[Here’s an unfinished draft post I’ve had for awhile now that I figure I’ll post as it is.]
We all like music, yeah? Some people don’t mind leaving anything on in the background, but I like the ones who are a little passionate about artists, who look up lyrics, study movements, read liner notes (past tense of “read”), and get more involved in the stories behind the tunes because they felt something and just needed to respond.
I’ve always wanted more ways to take those feelings and do something with them, while recognizing that musicians only garnered a tiny fraction of the profits from a CD or iTunes sale — think 10-20% — with the rest going to labels and distribution. When CDs and record stores were still a thing in my younger days, I’d sometimes buy two copies of an album I liked, and if I met someone who might appreciate it too, I’d pass the spare along. That was the only way to “do my part” as a fan, apart from evangelizing bands every chance I got.
These days, with album sales barely a thing that musicians rely on, it’s a bit harder to know what one should do as a fan. Share Spotify/Apple Music links on social media? Start a botnet to stream their songs on repeat? Buy tickets if they drop by to play live? Gigs just don’t scale.
I’ve had a foggy idea for years that there’s room for a live performance streaming platform, where any artist can play intimate shows in a studio and let people tune in, sort of like the annual iTunes Music Festivals that Apple used to do, and charge a nominal fee and/or allow donations. Even if they just did it once in a regular tour schedule, it should be almost pure profit from their most dedicated followers, with logistics and event management out of the picture. And these days we’re pretty much there, what with Twitch, Patreon, and live-streaming baked into a dozen other apps. It should be a more common way to spend an evening in front of a computer.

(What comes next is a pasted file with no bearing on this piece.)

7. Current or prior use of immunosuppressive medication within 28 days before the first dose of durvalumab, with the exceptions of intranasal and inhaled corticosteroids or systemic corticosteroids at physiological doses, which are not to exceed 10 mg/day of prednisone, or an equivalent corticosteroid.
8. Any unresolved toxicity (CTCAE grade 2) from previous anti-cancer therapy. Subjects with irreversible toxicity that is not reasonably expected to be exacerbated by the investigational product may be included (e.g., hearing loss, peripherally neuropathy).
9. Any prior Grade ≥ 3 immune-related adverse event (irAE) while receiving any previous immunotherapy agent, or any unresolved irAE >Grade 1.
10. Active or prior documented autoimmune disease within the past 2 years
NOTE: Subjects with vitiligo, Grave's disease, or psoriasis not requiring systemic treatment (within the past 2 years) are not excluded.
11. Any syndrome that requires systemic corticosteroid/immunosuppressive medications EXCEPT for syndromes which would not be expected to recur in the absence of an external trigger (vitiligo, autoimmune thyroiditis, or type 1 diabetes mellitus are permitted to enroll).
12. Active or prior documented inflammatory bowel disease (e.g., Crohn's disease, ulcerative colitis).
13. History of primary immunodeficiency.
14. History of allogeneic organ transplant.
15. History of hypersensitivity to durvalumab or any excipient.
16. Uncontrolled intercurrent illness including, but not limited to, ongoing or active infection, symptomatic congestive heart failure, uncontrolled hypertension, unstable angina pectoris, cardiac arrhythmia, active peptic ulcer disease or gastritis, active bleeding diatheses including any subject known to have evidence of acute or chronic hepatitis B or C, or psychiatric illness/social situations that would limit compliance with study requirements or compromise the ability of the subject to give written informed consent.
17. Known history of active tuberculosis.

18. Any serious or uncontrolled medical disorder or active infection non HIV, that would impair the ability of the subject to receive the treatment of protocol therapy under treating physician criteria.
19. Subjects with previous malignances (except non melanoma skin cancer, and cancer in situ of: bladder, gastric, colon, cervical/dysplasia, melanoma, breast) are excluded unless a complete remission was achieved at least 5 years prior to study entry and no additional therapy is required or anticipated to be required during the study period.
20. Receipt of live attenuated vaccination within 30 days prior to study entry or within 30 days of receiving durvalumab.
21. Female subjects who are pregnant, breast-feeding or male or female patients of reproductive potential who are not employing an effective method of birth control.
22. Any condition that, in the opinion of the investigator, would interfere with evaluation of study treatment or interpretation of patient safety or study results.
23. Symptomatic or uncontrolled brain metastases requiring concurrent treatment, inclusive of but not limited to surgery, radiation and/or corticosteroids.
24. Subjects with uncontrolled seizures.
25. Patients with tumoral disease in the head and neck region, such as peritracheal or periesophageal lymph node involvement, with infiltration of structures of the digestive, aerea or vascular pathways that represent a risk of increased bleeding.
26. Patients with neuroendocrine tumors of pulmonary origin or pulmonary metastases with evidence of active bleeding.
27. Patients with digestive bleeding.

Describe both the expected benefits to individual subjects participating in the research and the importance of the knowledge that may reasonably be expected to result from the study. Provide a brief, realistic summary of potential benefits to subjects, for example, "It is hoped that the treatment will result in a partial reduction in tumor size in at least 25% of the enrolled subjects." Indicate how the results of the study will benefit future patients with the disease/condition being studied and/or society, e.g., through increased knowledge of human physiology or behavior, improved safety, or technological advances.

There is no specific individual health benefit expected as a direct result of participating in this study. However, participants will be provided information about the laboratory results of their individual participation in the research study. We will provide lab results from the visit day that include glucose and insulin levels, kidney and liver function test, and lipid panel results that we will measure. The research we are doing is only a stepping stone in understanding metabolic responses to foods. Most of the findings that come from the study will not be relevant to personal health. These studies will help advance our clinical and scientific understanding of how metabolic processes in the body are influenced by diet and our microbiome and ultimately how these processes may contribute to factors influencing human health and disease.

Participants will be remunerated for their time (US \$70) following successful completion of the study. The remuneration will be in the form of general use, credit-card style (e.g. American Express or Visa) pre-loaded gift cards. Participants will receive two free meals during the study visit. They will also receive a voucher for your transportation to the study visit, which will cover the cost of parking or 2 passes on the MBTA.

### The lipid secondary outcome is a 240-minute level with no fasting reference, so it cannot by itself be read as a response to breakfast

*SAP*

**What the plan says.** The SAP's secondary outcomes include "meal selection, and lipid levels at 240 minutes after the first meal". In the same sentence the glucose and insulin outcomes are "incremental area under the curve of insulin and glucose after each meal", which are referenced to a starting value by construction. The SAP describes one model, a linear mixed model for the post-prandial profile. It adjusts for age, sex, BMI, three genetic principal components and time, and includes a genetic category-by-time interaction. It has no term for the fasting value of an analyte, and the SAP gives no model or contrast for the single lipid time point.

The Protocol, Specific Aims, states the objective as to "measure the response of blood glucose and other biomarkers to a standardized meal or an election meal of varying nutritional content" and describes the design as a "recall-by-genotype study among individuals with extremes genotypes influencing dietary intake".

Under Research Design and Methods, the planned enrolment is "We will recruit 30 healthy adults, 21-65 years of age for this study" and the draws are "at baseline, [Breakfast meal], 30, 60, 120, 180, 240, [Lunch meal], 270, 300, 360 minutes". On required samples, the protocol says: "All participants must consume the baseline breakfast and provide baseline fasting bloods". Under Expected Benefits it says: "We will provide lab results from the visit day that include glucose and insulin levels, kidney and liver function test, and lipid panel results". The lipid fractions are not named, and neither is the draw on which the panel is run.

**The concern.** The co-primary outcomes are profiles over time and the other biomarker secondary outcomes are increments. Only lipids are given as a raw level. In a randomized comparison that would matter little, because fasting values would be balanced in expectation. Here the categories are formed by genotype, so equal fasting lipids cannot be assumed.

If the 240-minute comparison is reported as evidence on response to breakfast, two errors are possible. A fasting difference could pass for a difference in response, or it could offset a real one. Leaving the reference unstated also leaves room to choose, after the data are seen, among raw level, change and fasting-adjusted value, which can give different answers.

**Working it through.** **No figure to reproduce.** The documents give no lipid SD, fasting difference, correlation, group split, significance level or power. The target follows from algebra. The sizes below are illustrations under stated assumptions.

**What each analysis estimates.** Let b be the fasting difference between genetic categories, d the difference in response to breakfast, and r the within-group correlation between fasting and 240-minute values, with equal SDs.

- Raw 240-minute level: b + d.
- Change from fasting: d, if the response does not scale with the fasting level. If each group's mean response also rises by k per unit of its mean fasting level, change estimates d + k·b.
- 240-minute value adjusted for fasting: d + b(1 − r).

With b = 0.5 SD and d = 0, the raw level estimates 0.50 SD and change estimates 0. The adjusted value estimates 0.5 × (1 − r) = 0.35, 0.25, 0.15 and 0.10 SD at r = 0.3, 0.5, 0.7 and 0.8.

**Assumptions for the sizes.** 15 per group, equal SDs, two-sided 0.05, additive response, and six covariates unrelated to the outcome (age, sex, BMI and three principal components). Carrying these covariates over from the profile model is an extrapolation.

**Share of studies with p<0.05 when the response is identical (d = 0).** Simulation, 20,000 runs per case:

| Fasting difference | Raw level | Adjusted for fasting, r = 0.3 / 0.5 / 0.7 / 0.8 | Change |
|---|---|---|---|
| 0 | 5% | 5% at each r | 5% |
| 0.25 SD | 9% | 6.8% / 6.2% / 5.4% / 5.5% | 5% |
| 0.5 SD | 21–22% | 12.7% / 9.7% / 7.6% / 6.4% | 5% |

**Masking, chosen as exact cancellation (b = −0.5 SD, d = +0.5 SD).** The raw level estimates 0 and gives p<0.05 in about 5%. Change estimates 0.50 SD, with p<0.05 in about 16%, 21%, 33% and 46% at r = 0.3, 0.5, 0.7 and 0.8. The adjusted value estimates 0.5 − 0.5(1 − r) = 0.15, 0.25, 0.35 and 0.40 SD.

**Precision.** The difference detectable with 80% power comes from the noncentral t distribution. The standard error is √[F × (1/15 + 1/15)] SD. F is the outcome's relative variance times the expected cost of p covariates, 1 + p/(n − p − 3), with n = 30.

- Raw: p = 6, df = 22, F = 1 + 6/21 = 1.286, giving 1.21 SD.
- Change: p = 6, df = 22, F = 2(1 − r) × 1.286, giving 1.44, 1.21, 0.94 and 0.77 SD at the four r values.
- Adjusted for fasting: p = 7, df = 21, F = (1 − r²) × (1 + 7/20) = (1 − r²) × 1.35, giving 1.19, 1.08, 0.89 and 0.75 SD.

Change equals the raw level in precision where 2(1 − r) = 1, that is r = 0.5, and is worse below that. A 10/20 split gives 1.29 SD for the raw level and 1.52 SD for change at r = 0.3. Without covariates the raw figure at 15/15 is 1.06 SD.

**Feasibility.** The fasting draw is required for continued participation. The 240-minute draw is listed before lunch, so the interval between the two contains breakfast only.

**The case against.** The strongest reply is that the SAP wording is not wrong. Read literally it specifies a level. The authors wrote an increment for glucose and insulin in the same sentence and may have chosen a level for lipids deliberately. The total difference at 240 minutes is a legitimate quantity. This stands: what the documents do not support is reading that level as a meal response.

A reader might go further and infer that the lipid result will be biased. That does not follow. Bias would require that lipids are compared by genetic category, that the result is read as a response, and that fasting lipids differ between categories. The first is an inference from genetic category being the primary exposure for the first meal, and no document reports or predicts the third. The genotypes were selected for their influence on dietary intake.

A couple of
months years ago, an indie artist I randomly found online and fell hard in love with announced he was putting out a new album. Instead of pre-ordering on iTunes, I decided to try messaging him directly on Instagram to ask if he had a PayPal account. After all, I already pay for Apple Music and would stream it when it was out. Could I just send him the money I would have paid for the album, and he’d get 100% instead of 10%?
I shouldn’t have been surprised to get a reply, but I come from a time when you just didn’t get many chances to talk to your heroes. He offered a couple of other ways to give him money, which would get me physical goods in return, but in the end I was happy to PayPal him and got something pretty priceless in return: scanned lyrics to the earlier song that had made me a fan, that I had never been able to figure out. That was a better-feeling transaction than the music publishing industrial complex had ever been able to give me in the past decade.
I should mention here the phenomenal soundtrack to the video game Sayonara Wild Hearts, by Daniel Olsen and Jonathan Eng, with vocals by Linnea Olsson. It might be the endorphin association talking, but I think this might be my album of the year. Every song takes me right back to the experience of playing the game (one weekend afternoon on a lumpy hotel couch in Manila a couple of months back when I was there for work; in all honesty not a memory that gives this soundtrack any bonus points), but also stands on its own as really fine music.
A couple of weeks after coming out, the soundtrack disappeared from Apple Music and the iTunes Store for a couple of days and I was in a panic. I scoured Twitter for information and found the musicians and developers equally bewildered, answering other concerned fans who were missing their hit of electro Clair de Lune. That was a community moment right there. Anyway, it turned out to be some copyright fuck up that got fixed the following week, but my immediate thought at the time was, “I sure wish I’d bought this on iTunes so I’d still have it now.” One day we might all feel this way about a lot more things.